A Walk For The Weekend: Glendalough

The following walk is well worth the effort, but it does involve two cars

 

A magical September day – a blue, blue sky, the dreary summer long forgotten and a team of teenage basketball players has just finished a practice session. On a high of exercise and glorious weather, one of the girls drops to her knees beside the captain and implores her “promise me you’ll make me come out in the winter when it’s raining”.

This was a convent school basketball team and the nuns had done a good job. Where nowadays a team coach might encourage the players with the “no pain, no gain” mantra, in those days the Bible did the job. “The spirit is willing but the flesh is weak” was the slogan of the day and the girls knew it was true.

That same team captain, now a hill walker, has similar lily-livered walking companions. How do you get them out in howling winds and lashing rain when you know full well that they’ll be thanking you later in the pub, snuggled up beside a fire, nursing hot whiskeys?

The trick is to assure them that there’ll be very little climbing, they won’t have to deal with mountain summits exposed to the raging winds, that the forest will protect them from the worst of the weather and it will be a great opportunity to practise their knowledge of different types of conifers. Reluctantly most will agree to give it a go, with the odd one suddenly having to attend a family emergency.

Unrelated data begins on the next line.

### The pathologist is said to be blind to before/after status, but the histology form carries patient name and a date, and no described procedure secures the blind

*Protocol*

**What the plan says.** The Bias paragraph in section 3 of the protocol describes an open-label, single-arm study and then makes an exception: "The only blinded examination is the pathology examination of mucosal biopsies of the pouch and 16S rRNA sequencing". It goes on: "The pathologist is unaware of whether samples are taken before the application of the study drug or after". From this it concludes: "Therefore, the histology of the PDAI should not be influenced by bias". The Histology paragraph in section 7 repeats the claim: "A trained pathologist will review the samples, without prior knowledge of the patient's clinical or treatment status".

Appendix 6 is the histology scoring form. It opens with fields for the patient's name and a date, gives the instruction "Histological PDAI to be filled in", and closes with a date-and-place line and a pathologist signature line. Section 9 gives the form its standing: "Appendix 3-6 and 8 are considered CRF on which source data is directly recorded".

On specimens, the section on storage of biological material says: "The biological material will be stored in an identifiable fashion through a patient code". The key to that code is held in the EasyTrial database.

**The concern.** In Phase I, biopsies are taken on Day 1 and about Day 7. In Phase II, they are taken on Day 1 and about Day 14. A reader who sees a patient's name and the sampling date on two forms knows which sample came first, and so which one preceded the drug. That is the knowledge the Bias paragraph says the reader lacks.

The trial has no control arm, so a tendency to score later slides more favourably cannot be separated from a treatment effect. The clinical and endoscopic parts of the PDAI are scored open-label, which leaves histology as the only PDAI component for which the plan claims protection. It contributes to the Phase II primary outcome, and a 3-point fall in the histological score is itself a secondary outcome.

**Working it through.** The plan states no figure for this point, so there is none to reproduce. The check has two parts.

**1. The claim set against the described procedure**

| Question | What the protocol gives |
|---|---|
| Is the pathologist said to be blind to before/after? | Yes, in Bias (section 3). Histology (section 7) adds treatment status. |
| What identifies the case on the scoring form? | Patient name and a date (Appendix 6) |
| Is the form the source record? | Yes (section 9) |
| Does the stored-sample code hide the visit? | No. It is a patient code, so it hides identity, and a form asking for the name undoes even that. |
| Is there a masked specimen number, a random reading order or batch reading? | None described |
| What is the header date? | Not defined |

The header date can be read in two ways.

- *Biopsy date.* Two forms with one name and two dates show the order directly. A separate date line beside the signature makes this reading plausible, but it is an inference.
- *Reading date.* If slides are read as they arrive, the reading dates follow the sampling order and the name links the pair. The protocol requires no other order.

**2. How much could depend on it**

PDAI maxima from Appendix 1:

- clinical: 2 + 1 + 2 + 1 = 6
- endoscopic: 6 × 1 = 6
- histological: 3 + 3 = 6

On one of those dreadful days where the best the forecast can offer is “persistent rain clearing to showers in the afternoon” the following walk is well worth the effort, but it does involve two cars. Depending on the direction of the wind, start either from the upper car park at Glendalough or just before Drumgoff crossroads at the start of the Glenmalure Valley. Navigation is simple as you simply follow the Wicklow Way signs – the little yellow man with the walking stick.

It is easy to miss the start at the Glenmalure end so stop talking once you have passed the Shay Elliot car park and concentrate. Not more than 2.5km further on the Wicklow Way emerges from the forest right beside a little river which runs under the road. There is room to park one or two cars here.

So it is wet and windy, what’s to enjoy? Well first off the scents of the trees and the wet earth, that wonderful clean, fresh smell of pine needles and grass, moss and foliage.

Then there are the colours of winter in an Irish landscape, the red and white capped mushrooms, the vivid greens of the mosses, the silvery greys and oranges of the lichens.

As if two senses in unison weren’t enough, in come the sounds – the roaring of the wind in the trees, the gurgling and splashing of water as it races down hillsides, finding gullies and paths to make life easier and gathering pace as it flings itself over the edges of embankments.

Enter the heavies – the waterfalls. Down in Glendalough the Lugduff Brook thunders its way across giant boulders, under magnificent old oaks and scarlet berried hollies, stopping to deposit swirls of foam before joining its namesake on the valley floor.

In Glenmalure the Carroway Stick Brook takes a leap of faith and dives over the mountain side, dropping down in a sheet of white making so much noise it can be heard on the far side of the valley.

And someone’s aunt needed to go shopping? Who would want to be indoors on a day like this?

Start: Glendalough or grid ref 108912 just before Drumgoff crossroads

Finish: As above

Map: East West Mapping Lugnaquilla & Glendalough

Distance/time: 12km/2 hrs 30mins

Suitability: Reasonably fit

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